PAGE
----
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Old 25-Apr-2015, 11:13 PM   #7
Senior Member
Join Date: Aug 2012
Posts: 442
People use non-amplified splitters all the time. I am using a 2 way non-amplified splitter on my 91XG. My preamp is up on the mast and that's where I let the amplification work from. My backup RCA ANT751 is completely non-amplified. It runs through 150' of coax and the same non-amplified splitter. The ANT751 gives me barn burning strengths on my local signals.

Distribution amps are best installed when you have 3 or more splits over long runs of coax 100'+. Members here have combined preamps and distribution amps in the past with success. It is considered tricky though. Maybe the ones who've been successful might jump in on this thread.

In short though, yes, amplification can be "too much of a good thing." I consider myself very fortunate to be able to run my preamp. I am line of sight to my local broadcasts almost due east. In selecting the 91XG I wanted to nullify those powerful signals for a CBS translator throwing 400watts my way at 55 miles. That signal I wanted is in the 7db signal range. I am able via the 91XG to see that distant CBS as well as pick up my locals at about 50 - 75% off the side. If I had an antenna that had a wider beamwith grabbing more signal from the strong locals, I could easily go into an overload situation.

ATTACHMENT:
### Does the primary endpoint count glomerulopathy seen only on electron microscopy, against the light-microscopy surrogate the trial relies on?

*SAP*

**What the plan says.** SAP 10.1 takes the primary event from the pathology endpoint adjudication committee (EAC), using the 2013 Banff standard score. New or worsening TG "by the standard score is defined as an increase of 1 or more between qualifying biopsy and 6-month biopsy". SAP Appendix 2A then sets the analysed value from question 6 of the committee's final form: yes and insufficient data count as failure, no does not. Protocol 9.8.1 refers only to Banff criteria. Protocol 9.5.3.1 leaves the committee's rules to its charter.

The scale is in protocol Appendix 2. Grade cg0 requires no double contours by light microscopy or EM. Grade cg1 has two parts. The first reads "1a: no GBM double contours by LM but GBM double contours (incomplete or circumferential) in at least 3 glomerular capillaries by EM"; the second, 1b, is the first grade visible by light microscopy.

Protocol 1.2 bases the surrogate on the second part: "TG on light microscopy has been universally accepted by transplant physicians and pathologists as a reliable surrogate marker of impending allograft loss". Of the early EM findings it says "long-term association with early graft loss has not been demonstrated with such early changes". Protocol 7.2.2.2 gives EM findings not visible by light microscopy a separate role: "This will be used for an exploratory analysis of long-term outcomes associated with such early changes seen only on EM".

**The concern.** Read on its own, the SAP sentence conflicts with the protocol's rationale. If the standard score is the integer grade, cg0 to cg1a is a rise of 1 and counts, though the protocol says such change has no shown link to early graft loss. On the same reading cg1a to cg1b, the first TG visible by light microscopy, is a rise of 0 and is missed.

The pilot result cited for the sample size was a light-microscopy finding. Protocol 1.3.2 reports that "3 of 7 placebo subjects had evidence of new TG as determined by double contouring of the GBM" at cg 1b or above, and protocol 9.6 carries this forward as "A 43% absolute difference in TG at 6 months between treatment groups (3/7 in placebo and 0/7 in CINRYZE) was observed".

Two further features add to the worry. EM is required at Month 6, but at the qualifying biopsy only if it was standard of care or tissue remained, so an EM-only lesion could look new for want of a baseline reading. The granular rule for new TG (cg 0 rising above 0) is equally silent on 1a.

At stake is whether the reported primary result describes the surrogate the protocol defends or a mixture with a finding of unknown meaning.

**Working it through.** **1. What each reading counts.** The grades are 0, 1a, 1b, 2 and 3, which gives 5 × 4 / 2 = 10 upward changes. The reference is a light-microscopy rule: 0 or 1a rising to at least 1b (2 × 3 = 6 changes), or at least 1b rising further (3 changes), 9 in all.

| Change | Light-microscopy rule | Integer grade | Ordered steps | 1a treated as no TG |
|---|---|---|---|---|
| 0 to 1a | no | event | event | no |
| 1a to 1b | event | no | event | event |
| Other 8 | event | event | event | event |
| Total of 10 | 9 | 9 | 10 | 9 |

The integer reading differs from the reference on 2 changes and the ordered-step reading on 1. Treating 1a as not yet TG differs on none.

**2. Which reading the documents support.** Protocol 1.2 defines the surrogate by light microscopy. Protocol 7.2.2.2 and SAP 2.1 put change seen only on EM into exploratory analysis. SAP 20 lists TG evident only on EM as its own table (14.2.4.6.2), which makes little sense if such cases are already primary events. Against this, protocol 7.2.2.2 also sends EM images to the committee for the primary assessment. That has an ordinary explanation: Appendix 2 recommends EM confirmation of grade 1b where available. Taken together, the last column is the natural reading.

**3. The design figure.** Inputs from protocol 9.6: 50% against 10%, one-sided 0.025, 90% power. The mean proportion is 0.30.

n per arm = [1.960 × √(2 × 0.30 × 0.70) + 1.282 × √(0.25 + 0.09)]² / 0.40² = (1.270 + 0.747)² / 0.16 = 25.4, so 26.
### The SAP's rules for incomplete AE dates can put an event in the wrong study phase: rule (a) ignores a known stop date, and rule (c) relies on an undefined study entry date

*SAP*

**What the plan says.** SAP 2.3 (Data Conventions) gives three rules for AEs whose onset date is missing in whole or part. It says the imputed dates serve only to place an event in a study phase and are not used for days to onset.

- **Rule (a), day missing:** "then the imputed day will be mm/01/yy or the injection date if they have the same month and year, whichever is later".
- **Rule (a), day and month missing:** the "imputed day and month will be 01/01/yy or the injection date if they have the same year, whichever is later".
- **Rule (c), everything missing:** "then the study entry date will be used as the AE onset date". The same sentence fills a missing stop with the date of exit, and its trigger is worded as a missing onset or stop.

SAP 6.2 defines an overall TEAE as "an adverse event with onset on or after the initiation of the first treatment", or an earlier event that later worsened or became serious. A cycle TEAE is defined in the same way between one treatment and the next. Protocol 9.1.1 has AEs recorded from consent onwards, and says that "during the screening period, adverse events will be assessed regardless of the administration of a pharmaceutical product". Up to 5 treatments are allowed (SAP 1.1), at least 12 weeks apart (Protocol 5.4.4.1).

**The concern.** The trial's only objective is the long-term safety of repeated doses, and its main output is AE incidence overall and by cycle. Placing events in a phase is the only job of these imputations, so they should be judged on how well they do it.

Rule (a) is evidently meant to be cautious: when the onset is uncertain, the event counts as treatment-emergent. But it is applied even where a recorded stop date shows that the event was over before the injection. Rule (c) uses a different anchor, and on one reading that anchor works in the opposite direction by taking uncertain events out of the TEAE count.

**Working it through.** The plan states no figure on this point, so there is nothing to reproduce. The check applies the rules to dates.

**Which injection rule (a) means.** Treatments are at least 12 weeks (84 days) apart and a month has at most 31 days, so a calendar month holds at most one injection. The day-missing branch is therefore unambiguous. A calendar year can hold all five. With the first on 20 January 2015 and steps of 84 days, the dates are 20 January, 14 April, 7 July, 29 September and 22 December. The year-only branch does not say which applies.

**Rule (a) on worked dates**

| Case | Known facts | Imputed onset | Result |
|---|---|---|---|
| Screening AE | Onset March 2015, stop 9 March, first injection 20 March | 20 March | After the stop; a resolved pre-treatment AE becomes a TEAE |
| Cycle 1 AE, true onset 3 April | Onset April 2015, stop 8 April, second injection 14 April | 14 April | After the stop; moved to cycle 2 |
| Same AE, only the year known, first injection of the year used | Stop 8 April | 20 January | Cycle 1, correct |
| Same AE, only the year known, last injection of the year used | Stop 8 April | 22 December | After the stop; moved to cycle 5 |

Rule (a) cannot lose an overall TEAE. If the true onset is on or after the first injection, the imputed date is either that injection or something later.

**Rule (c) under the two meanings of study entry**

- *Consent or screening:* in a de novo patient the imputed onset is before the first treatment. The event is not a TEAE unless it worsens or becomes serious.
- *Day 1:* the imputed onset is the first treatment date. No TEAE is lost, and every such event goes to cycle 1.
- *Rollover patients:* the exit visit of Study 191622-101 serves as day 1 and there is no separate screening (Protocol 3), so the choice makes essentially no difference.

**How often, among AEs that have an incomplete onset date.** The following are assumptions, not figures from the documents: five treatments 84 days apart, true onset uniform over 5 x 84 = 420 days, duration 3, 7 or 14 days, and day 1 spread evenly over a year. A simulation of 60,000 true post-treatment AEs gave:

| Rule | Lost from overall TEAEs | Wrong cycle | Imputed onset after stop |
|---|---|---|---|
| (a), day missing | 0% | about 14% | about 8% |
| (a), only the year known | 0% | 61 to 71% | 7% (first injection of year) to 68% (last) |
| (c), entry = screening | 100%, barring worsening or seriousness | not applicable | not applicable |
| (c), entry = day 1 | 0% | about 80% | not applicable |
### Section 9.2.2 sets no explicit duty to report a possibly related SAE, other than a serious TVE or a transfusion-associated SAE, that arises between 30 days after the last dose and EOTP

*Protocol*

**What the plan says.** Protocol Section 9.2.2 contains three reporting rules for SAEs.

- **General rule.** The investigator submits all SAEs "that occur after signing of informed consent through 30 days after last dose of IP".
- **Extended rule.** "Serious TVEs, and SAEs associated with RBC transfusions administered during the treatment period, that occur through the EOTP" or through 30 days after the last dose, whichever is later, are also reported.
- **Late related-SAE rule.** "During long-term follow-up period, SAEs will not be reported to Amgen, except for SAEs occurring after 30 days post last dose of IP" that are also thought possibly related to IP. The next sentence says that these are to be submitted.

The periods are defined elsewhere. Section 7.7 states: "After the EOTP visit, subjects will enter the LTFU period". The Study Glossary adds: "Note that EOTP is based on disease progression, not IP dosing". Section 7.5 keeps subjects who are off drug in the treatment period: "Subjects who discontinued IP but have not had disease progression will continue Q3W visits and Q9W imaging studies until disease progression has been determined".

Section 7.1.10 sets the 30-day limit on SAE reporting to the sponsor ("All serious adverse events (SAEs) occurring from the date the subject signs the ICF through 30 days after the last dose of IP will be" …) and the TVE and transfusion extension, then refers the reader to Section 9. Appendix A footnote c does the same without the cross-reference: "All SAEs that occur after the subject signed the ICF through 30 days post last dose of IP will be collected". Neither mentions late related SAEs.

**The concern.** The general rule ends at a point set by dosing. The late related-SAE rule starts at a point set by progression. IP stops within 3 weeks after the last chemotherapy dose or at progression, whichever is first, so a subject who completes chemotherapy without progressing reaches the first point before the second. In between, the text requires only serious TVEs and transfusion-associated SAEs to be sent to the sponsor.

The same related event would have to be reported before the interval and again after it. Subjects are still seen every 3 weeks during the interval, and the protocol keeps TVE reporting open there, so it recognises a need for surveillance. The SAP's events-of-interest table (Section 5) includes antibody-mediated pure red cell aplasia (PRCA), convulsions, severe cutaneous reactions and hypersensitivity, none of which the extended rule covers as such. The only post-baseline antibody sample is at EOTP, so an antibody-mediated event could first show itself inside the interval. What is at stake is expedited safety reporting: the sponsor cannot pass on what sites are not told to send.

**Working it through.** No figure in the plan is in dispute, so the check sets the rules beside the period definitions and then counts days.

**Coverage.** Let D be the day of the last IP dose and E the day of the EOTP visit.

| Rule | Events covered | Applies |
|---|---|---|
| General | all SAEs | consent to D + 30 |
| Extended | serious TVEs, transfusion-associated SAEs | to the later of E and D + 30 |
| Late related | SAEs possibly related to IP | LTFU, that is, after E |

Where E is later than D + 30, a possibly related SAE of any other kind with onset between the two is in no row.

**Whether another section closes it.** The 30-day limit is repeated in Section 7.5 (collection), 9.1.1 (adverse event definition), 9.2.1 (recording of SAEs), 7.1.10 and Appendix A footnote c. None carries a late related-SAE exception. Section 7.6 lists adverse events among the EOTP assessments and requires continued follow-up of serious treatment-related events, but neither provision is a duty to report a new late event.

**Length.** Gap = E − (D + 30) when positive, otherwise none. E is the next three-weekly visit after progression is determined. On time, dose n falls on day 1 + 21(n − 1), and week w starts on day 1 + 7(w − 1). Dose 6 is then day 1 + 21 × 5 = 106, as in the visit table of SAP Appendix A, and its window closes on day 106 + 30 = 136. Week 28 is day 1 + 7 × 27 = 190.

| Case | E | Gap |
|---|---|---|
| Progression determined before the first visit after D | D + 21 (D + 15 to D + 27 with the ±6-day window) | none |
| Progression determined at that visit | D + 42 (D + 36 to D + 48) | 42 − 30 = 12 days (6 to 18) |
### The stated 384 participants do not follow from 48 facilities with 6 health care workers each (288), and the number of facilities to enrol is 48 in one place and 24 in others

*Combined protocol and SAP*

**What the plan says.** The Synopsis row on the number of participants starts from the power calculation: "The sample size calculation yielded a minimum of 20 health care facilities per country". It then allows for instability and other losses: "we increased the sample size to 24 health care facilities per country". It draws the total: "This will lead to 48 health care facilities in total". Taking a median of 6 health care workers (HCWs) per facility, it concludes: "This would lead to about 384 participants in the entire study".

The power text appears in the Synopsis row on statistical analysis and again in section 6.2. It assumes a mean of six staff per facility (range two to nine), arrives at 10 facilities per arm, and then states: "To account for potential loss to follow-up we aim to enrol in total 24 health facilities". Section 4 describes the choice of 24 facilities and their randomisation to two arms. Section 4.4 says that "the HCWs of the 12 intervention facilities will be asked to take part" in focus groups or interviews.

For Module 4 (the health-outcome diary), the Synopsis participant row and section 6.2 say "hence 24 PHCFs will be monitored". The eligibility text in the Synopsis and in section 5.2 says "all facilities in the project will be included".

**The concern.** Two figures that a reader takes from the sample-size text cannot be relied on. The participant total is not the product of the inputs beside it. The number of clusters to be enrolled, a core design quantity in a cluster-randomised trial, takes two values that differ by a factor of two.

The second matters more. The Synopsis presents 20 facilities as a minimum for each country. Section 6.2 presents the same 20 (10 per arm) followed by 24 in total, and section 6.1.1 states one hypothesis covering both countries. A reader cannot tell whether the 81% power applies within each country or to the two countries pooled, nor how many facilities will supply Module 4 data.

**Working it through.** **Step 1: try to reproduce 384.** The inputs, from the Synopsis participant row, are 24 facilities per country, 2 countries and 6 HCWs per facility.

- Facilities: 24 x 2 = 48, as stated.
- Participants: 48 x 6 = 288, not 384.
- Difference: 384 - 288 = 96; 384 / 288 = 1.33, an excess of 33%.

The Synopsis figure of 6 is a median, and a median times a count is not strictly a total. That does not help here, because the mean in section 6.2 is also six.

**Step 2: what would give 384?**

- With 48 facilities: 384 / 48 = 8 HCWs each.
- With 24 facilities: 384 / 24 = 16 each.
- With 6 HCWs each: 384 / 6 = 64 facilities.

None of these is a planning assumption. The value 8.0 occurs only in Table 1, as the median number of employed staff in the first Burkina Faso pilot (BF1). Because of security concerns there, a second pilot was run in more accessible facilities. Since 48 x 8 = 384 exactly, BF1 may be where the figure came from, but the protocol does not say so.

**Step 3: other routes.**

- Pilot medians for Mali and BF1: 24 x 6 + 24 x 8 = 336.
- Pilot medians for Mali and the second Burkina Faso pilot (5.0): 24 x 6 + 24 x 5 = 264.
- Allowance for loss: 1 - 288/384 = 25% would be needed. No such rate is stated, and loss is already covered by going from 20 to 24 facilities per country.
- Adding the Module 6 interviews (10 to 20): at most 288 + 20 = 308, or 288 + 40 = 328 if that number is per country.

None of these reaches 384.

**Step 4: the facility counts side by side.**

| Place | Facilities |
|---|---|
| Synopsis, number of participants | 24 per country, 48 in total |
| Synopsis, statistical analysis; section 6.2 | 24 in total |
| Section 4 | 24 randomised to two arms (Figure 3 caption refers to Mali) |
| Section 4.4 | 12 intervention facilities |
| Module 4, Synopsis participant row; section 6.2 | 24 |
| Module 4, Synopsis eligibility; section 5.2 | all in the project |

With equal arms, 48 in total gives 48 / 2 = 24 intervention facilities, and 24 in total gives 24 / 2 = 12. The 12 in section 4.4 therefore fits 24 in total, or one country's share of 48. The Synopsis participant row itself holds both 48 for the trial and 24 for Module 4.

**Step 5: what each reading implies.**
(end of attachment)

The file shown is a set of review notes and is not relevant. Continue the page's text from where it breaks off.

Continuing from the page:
Amplification is an aid, not a cure for poor signal access. It helps to quote a wise member here, keeps the hose pressure up. You put too much pressure on you overwhelm the hose (IE - tv tuner).

When I was visiting family in 2012 in eastern Indiana, it was common to see 50' or even 75' towers next to homes to get over the trees. This was in the city too. The folks that spent the money on these towers gave themselves the best possible chance for the market they wanted. On those towers were massive channel master all band antennas - 12' to 16'ers.

Montreal is extremely weak according to your TVfool plot. The fact you see signals from that market is indicative of your antenna is outperforming this plot. They are extremely weak and reliable reception will likely be elusive due to trees and the susceptibility extremely weak signals have to atmospheric variances.

StephanieS is offline   Reply With Quote